Most of us want to be positive…
I’m no exception. As I started my pathway to positivity, I woke up one morning with that 70s song by Ray Stevens stuck in my head, “Everything is Beautiful.” That was the start of my worst day ever. Instead of seeing beautiful, positive, lovely things, my eyes seemed to hone in on a hundred problems that proved those lyrics a lie before I ever left my house.
Wanting to become a positive thinker doesn’t make you a positive thinker. Practicing positive thinking does.
Most of us want to be patient…
I’m no exception. So one time, I prayed for patience. Which was a big, fat mistake, because I didn’t read the warning label on that prayer! Right after I prayed for patience, I got stuck in rush hour traffic while a Presidential motorcade closed the highway for not less than an hour. And it was Summer. In Chicago. And the air conditioner in my car didn’t work. And my bladder was so full that I actually googled the fine for public urination to see if I could afford it.
Praying for patience doesn’t make you patient. Practicing patience does.
Most of us want to keep growing…
I’m no exception. That’s why after being in classrooms from K-4 through 12, I went to college. And because I hadn’t yet accrued enough debt, I went back to graduate school.
Going to school doesn’t ensure your growth. School might make you educated, maybe even earn you a title, or help you to become a formidable Jeopardy or Trivia Pursuit player.
But growth? Growth requires something more.
Many people say they want feedback, but what they really want is to be praise. They’re not the same thing.
Many people say they want to be healthy, but what they really want is to look good at their 25th high school reunion. They’re not the same thing.
Many people say they want growth, but what they really want is comfort. They’re not the same thing.
1. Are you hungry enough for real growth?
Conventional wisdom suggests that you avoid grocery shopping when you’re hungry; otherwise, you’ll stray from your list and end up doing a lot of instant-gratification shopping. Conversely, when you are well-fed, you can grocery shop without hunger pangs shouting over the items on your shopping list.
When it comes to personal growth, though, we might not experience it because we aren’t hungry enough for it. Hence the saying, Desperate times call for desperate measures.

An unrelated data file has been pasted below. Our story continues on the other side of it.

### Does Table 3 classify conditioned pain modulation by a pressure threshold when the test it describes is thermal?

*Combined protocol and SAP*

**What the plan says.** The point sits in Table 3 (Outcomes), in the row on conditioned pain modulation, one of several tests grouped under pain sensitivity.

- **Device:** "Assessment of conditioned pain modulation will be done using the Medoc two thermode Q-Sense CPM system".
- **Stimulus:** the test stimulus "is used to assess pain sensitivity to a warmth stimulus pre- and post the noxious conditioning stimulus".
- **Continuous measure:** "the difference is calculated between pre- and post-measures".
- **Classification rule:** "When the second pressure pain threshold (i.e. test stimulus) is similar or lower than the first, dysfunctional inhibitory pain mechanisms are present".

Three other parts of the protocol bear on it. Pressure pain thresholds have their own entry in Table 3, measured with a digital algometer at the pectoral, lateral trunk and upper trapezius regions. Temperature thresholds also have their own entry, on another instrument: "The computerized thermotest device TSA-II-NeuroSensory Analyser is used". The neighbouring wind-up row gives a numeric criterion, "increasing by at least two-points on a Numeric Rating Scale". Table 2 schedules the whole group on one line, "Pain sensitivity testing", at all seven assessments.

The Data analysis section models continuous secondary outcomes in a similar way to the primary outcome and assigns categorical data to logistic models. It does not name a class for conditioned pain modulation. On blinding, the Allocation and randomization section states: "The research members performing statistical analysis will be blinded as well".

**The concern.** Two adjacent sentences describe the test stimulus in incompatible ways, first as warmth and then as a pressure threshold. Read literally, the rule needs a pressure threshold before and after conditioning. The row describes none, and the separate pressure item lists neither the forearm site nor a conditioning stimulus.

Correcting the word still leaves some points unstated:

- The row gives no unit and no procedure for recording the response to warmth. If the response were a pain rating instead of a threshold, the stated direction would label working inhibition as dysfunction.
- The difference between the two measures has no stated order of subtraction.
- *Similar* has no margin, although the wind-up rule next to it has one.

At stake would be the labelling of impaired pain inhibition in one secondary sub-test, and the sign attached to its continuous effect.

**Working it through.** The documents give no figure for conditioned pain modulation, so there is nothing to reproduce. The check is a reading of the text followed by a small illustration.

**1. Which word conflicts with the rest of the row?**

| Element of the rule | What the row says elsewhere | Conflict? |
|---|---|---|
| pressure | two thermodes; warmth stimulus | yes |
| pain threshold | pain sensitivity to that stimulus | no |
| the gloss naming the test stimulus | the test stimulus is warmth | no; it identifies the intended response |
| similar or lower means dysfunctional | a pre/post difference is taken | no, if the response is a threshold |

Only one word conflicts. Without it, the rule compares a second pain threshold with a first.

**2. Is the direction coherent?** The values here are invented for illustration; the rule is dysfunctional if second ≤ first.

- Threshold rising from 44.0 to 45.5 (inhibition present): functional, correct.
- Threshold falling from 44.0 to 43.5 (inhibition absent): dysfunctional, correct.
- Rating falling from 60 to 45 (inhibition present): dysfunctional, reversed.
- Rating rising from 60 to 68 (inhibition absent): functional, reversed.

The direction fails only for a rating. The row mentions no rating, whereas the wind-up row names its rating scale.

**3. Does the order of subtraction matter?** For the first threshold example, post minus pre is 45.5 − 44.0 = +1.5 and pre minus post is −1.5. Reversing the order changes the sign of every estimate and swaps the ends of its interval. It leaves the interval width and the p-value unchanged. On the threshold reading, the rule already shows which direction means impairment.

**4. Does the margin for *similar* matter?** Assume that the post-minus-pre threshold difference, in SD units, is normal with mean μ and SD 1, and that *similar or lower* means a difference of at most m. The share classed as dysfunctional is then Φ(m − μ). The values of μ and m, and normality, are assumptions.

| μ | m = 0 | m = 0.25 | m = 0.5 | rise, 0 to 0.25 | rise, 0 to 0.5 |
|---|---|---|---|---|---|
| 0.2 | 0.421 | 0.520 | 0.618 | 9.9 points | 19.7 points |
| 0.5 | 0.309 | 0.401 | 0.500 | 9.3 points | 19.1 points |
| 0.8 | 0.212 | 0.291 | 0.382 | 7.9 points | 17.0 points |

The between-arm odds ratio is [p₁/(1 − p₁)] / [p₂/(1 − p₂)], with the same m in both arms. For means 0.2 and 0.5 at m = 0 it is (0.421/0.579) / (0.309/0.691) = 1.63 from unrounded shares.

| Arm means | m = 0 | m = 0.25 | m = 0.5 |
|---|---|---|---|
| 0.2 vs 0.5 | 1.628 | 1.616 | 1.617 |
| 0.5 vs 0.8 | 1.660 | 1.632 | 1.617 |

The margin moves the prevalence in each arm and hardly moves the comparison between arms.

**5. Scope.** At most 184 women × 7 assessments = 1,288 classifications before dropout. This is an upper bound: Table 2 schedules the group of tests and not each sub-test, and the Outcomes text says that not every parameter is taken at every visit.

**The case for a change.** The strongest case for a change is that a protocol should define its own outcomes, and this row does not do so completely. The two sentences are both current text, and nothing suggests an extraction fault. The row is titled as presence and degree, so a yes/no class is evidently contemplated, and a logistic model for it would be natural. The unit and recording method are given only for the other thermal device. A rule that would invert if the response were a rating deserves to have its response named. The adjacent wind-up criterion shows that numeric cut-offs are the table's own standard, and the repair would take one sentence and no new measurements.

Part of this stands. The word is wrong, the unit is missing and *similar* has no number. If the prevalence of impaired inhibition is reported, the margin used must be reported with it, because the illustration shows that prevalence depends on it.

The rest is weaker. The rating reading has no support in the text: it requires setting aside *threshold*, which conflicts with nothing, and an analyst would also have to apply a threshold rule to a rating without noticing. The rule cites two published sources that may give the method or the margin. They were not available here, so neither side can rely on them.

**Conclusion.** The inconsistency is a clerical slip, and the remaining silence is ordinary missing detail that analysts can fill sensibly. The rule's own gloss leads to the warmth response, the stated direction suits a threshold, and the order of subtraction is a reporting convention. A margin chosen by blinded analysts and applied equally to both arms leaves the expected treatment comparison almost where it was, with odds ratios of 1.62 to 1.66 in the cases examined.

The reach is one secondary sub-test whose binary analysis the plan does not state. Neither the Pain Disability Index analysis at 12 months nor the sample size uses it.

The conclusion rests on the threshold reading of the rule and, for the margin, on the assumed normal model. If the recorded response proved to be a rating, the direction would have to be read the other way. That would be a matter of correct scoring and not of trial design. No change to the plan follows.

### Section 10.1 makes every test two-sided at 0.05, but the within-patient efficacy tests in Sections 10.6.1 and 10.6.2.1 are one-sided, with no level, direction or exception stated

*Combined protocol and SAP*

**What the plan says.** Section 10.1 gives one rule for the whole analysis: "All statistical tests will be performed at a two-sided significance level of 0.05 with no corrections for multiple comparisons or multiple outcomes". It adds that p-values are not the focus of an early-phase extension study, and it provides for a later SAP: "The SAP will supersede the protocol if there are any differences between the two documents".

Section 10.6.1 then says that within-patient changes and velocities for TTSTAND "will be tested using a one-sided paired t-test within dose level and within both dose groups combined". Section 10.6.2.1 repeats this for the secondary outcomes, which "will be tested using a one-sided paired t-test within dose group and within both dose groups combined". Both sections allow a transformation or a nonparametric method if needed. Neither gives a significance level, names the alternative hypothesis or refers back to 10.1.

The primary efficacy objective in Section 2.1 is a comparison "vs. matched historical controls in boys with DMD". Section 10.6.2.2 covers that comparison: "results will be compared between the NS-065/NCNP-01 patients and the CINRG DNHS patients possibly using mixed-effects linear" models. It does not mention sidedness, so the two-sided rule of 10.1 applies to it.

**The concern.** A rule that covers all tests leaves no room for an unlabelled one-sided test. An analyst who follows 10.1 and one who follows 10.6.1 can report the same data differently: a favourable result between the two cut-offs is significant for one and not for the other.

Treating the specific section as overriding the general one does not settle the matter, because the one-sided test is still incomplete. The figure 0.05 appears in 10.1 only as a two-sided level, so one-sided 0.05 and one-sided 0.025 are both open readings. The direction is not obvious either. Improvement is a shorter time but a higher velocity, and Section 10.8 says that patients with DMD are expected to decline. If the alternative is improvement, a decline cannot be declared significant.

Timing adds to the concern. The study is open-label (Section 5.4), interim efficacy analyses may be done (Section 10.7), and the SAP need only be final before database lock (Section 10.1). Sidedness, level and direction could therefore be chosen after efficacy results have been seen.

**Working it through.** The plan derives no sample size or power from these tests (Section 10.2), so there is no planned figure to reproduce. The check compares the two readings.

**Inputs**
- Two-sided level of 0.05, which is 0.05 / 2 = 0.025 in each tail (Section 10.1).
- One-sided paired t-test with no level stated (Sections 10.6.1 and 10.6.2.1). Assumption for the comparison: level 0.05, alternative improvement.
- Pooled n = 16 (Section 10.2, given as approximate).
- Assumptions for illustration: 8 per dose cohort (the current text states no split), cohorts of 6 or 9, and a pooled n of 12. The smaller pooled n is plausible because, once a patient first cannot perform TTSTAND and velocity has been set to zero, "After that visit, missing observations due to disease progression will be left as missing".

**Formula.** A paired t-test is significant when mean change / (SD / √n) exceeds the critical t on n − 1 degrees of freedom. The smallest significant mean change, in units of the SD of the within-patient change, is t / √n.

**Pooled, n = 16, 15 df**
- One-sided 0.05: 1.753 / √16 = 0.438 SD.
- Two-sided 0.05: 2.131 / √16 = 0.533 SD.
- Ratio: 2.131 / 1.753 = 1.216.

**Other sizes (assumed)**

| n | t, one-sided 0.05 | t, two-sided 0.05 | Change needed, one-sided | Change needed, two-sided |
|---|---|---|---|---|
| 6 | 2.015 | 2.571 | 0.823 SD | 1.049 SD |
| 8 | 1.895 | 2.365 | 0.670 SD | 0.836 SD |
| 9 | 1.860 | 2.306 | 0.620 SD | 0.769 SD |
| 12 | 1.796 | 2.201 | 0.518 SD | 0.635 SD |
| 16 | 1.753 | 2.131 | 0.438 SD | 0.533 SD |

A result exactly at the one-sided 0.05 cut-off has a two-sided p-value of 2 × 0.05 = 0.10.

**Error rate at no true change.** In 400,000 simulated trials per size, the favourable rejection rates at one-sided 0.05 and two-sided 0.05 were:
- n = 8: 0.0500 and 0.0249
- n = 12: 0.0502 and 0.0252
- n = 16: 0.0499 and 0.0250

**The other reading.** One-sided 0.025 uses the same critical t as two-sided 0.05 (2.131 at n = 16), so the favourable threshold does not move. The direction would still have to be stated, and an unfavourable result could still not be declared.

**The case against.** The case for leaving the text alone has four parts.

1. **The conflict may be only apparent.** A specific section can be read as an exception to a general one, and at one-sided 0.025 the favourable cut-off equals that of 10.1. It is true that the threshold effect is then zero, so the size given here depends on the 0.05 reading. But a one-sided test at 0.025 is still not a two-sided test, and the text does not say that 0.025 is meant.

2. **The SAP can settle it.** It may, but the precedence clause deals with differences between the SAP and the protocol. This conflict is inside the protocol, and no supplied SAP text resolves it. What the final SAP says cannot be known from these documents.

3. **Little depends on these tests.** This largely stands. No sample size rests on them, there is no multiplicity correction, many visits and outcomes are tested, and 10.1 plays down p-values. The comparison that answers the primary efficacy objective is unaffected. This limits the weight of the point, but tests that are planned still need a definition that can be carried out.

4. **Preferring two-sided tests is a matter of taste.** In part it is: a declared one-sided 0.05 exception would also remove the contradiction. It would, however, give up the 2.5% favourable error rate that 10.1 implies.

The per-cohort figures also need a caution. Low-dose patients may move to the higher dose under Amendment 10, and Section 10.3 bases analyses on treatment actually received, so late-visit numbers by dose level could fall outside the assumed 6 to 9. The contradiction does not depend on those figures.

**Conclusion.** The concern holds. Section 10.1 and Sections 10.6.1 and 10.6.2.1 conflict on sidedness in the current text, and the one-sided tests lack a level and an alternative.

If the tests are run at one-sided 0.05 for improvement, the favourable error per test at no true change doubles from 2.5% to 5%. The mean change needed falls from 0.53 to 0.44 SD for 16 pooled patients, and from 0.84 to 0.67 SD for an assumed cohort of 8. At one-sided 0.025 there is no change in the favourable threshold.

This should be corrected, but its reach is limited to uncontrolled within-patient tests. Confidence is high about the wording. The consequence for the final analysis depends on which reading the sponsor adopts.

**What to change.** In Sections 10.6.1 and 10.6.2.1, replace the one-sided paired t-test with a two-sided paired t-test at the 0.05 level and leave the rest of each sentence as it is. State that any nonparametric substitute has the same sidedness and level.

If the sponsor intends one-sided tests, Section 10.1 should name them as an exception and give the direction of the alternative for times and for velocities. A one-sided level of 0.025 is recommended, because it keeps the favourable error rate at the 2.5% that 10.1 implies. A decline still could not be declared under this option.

When Aron Ralston got his arm stuck under a dislodged boulder for 5 days while canyon hiking in Utah, he used a dull knife to cut off his own right forearm to free himself from. Ralston’s desperation saved his life. And it led him to write his autobiography, Between a Rock and a Hard Place.
Are you so hungry for growth that you’re willing to give up something–or even suffer–to have it?
2. Are you brave enough for real growth?
Gary Cohn never did well in school, and because of a learning disability, reading was never his strong-suit. But while he couldn’t read well, Gary had an abundance of courage. Maybe that’s why when at age 22, Gary asked if he could share a ride to LaGuardia with a manager from a Wall Street trading company who casually mentioned that he would be heading up a new practice called options trading.
Once in the cab, Cohn told the man in the nice suit I know everything about options! Which, of course, was a flaming lie. And it wasn’t his only lie. Gary wasn’t even heading to the airport. In fact, he didn’t even live in New York. He lived in Cleveland. And he didn’t know the first thing about options. At the time, he sold aluminum siding and window frames.
If you want to know more about Cohn’s story, read David & Golliath by Malcolm Gladwell. But here’s the short version:
- Cohn begged the man for an interview, and he got one;
- Cohn spent all weekend reading, rereading, and re-rereading a book on Options to prepare for that interview;
- Cohn got the job;
- Cohn made millions for his new boss; and
- Today Cohn serves as the President and COO of Goldman Sachs.
Yes, Cohn bluffed (aka, LIED!) his way into the taxicab, into the job interview, and into the actual job. That’s not why he grew. Cohn grew because he had the courage, the chutzpah, the bravery to grow in pursuit of his dream.
Are you brave enough to grow even when you’re so far behind you can’t even see the pack?
3. Are you humble enough for real growth?
Think back to being a teenager, and be honest: Did you ever consider staying home from school because you woke up one morning with a particular bulbous pimple on your face, maybe even right on the tip of your nose? And all you could picture was kids humming “Rudolph the Red-Nosed Reindeer” when you walked by them?
No one likes to look stupid, or have negative attention stick to him like toilet paper on the bottom of a shoe. In my years on this planet, I can count many, many times when I let my pride stand in the way of my growth.
Have you seen the ALS Ice Bucket Challenge that’s taken social media by storm? To date, the willingness of people to look stupid or practice humility has grown the research dollars raised to $31.5M in less than one month! Thank God for people who are willing to risk looking foolish.
Are you so humble to grow that you’ll risk looking stupid, losing friends, or sticking out like a sore thumb?
Ready to grow towards a new relationship, a new career, a new dream, or a new commitment? Be prepared to stay HUNGRY, BRAVE, and HUMBLE.